There are no two ways about it: your brand is your company’s most valuable asset. Why? Because your brand is how your organisation is perceived by the world around it. Building your brand now is more important than ever.
Studies from recession periods clearly show that those companies that continued to invest in their brand, reaped the benefits in the long term.
A brand is much more than just a logo, it’s how you are perceived by potential clients, by stakeholders, and it’s what people say about you when you’re not in the room.
Start with the strategy behind the brand. Don’t rush into creating an identity that isn’t meaningful for your company.
Your purpose, company mission, vision, and values are the very core of the brand. It’s crucial that you define these and fully understand them. This is the foundation of your brand, these elements will be used across all touchpoints, and allow for consistency throughout all of your brand communications.
By defining elements like purpose, vision, mission, and values, you establish your brand compass.
Take, for example, Apple, their messaging is focused on who they are, that they want to challenge the status quo and think differently. As a by-product of this innovation, they build innovative, beautifully designed products.
Do you know your target audience, and do you really understand them? Understanding your audience is key to being able to resonate with them, and allows you to build a brand that can connect and engage with consumers through intelligent messaging. You need to understand more than just what they buy, you need to know why they are buying. Understanding their motivations is key to unlocking your brand’s potential.
The very best brands understand their audiences, and create messaging that connects to them. You need to know who to speak to, and where to find them.
The strongest brands are differentiated from their competitors in easily identifiable ways. They own a specific spot in the market, and consumers know that. What is your point of differentiation, and how do you stand out? Identify your position in the market, and own it.
Look at your competitors, understand how they have positioned themselves in the market, what touchpoints they are using, and their messaging. Ensure that your brand is not overlapping with others in the marketplace.
Your brand personality is integral to this. When you create your brand personality, focus on human connection. Most of all, ensure that underneath everything, your brand is still human and authentic and that your narrative is consistent throughout all of your messaging.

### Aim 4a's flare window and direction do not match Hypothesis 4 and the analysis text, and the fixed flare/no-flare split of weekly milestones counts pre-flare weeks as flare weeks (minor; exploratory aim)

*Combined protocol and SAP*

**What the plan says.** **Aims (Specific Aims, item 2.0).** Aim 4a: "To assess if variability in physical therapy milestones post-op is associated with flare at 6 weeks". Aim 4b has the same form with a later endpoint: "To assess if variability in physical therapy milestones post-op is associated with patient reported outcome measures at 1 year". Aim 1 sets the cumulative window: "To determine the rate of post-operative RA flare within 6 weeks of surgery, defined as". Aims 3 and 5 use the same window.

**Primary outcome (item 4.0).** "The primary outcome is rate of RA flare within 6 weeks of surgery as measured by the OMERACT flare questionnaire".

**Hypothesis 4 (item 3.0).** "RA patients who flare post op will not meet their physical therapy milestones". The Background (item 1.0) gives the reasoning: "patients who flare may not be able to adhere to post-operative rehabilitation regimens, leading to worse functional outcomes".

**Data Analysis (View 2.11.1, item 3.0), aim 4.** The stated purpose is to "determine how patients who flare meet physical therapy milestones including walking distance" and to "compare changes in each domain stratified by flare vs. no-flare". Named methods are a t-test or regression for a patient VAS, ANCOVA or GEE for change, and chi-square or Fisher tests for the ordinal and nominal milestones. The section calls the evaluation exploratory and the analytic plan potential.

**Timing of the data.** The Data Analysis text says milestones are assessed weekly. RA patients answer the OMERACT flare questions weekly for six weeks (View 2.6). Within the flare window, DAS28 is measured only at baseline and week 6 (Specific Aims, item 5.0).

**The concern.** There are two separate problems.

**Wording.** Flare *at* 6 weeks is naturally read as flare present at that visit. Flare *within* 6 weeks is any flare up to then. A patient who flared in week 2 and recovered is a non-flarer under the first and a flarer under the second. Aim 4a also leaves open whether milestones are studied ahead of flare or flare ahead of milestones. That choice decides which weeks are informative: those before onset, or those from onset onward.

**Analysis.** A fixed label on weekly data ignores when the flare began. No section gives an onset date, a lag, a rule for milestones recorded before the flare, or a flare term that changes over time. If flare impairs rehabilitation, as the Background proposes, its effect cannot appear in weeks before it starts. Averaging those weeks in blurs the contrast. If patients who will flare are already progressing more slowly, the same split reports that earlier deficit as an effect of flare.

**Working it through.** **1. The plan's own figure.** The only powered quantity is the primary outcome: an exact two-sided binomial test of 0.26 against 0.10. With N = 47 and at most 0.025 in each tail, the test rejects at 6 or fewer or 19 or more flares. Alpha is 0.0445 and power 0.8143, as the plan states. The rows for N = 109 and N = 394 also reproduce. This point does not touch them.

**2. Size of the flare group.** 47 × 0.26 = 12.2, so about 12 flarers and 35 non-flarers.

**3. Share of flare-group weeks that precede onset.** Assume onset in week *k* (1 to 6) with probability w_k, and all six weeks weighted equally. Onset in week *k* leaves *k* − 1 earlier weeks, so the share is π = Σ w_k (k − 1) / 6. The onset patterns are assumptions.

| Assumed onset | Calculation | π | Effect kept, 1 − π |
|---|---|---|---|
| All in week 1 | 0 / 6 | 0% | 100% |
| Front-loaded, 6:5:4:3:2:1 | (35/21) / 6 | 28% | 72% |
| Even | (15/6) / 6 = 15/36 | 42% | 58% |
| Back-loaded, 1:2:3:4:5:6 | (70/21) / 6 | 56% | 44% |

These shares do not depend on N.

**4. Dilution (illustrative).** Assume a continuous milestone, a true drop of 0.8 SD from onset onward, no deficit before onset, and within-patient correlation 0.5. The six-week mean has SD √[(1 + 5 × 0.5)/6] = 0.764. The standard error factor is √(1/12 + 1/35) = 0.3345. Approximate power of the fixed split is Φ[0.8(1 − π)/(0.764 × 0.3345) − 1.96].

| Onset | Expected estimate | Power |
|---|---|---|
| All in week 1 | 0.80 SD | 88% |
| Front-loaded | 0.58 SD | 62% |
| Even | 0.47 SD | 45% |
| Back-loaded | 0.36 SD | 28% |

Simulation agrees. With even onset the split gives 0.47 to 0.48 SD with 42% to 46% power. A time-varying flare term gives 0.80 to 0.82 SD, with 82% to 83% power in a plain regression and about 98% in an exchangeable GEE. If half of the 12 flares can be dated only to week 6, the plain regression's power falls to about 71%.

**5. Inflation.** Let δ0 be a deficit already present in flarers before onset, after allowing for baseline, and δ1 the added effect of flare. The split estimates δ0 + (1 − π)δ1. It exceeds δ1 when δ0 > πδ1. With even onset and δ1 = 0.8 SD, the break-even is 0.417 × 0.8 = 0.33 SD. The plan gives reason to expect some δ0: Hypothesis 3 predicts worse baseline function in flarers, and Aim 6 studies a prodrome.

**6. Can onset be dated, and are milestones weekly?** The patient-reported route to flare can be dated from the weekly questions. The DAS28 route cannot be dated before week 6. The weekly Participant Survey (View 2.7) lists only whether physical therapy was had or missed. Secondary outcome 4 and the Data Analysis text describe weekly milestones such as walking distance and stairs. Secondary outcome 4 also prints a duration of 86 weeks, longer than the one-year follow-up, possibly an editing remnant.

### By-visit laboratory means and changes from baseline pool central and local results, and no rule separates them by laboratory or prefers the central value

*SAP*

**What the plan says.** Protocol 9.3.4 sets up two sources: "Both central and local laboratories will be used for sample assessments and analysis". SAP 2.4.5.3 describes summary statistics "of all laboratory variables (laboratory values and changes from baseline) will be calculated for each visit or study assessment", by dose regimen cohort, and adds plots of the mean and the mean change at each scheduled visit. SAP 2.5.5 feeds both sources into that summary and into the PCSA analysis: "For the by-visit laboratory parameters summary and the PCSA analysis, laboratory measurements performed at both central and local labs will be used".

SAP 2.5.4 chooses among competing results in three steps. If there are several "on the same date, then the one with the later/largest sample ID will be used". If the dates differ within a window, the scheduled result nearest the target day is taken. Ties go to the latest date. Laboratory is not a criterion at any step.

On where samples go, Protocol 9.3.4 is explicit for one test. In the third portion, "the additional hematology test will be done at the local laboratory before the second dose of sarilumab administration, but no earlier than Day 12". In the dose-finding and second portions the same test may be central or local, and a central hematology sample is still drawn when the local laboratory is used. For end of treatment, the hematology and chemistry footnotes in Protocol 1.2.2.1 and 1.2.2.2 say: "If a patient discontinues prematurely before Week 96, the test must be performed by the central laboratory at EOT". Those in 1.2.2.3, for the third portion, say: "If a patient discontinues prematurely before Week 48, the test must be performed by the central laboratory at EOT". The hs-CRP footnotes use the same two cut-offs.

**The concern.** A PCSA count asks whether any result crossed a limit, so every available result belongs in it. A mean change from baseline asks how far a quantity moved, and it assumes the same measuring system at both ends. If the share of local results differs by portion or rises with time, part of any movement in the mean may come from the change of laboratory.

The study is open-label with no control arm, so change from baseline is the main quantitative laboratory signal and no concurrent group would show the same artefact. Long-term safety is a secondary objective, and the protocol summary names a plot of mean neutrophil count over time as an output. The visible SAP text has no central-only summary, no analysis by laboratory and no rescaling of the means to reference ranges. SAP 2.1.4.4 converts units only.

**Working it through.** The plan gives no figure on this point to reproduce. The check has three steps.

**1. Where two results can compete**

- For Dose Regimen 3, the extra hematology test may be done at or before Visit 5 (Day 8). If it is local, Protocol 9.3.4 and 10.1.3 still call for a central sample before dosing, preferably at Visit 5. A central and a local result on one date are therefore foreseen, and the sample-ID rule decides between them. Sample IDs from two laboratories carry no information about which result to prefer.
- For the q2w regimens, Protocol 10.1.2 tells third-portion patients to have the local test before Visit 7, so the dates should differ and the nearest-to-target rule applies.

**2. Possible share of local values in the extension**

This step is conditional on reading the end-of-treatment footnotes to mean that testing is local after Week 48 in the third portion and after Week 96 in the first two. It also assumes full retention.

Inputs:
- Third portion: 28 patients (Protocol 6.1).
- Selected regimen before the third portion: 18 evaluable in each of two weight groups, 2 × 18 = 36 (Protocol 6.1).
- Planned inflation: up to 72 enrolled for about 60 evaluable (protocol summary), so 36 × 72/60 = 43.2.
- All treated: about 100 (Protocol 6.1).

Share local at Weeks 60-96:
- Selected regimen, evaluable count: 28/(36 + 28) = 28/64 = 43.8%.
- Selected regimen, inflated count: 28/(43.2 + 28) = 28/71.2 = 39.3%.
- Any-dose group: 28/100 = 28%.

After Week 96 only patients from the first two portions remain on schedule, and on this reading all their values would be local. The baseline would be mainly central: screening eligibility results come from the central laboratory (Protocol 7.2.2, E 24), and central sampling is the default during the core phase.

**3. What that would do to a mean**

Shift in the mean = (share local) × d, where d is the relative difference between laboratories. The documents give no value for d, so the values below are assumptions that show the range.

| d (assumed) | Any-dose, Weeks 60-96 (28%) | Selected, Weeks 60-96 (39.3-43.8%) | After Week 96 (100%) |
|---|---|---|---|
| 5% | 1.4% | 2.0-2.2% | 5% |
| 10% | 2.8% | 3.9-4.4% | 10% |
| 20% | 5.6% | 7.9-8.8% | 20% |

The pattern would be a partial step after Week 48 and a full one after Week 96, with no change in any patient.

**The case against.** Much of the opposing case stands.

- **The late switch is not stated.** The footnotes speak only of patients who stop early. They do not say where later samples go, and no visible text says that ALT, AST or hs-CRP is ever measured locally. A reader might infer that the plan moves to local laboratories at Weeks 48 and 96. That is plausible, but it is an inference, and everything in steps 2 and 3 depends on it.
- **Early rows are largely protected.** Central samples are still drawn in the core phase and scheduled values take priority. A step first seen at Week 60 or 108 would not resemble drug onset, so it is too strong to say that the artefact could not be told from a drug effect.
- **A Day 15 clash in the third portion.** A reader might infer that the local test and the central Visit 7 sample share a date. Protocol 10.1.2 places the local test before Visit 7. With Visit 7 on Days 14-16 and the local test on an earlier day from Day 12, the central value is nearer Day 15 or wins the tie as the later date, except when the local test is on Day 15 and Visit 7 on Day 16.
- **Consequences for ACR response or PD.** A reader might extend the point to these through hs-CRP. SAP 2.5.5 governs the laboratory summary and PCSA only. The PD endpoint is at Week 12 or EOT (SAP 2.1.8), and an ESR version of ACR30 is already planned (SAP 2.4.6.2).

Think Harley Davidson, they are a rugged brand based on the qualities of freedom, heritage, community and quality. They are rebellious, straight to the point and they stay away from corporate tones. Their campaigns use this language, with statements such as ‘Screw it, Let’s Ride’. They have built their personality over the years and now reap the benefits.
Far more than just a logo, your brand’s identity should be a visual distillation of its purpose and personality. Use the insights gained from the strategy phases to forge an authentic identity. This identity will amplify your differentiation and leave a lasting impression.
This is the stage where you can explore all the different visual elements of your brand. The colour palette, typography, iconography, imagery, and logo all come together to form a consistent brand identity. To calibrate your branding effort, develop brand guidelines. A document that will precisely outline how your brand should be expressed, and how these elements should be used. This means when your brand is rolled out, there is consistency across all communications.
A great example of a brand identity is AirBnB. Their visual identity started with ‘Belong Anywhere’, with this being the core value. Having never actively worked on their branding, they knew that this was the next step needed to elevate them on a global scale. That’s when they introduced their icon, the Belo, designed to represent people, place, love, and the A of AirBnB. Their whole colour palette and typography were refreshed, all to create a sense of community that is the essence of the company. Their rebrand represented a move to a lifestyle brand and has allowed them to be the internationally recognised brand that they are today.